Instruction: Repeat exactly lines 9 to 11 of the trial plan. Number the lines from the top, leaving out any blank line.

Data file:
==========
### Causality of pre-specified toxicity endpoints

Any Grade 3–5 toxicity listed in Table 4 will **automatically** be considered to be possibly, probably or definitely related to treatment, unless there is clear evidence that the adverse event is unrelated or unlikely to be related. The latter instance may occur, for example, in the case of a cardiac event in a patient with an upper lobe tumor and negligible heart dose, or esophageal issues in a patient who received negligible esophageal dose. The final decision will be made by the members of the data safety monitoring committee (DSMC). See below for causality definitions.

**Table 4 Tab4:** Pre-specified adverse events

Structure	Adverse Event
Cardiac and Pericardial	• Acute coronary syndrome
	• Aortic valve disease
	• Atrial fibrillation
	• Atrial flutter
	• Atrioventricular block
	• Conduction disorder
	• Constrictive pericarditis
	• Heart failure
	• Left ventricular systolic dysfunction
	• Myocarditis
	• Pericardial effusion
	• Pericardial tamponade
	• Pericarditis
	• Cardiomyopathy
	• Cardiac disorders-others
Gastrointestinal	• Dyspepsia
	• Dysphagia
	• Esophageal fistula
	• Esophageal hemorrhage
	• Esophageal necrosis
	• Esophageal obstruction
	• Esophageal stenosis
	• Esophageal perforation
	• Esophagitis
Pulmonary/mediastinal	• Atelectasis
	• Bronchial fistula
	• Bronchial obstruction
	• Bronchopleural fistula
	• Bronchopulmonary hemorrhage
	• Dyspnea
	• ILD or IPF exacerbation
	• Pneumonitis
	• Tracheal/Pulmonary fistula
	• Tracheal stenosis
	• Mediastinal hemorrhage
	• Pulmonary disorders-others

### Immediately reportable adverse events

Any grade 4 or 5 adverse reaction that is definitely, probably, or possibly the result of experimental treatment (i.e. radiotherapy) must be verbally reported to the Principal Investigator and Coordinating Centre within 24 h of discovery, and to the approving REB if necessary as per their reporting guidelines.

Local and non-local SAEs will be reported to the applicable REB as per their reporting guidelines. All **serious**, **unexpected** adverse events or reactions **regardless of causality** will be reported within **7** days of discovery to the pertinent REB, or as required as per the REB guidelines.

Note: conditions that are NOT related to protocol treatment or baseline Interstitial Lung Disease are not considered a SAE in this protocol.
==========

	• Atrioventricular block
	• Conduction disorder
	• Constrictive pericarditis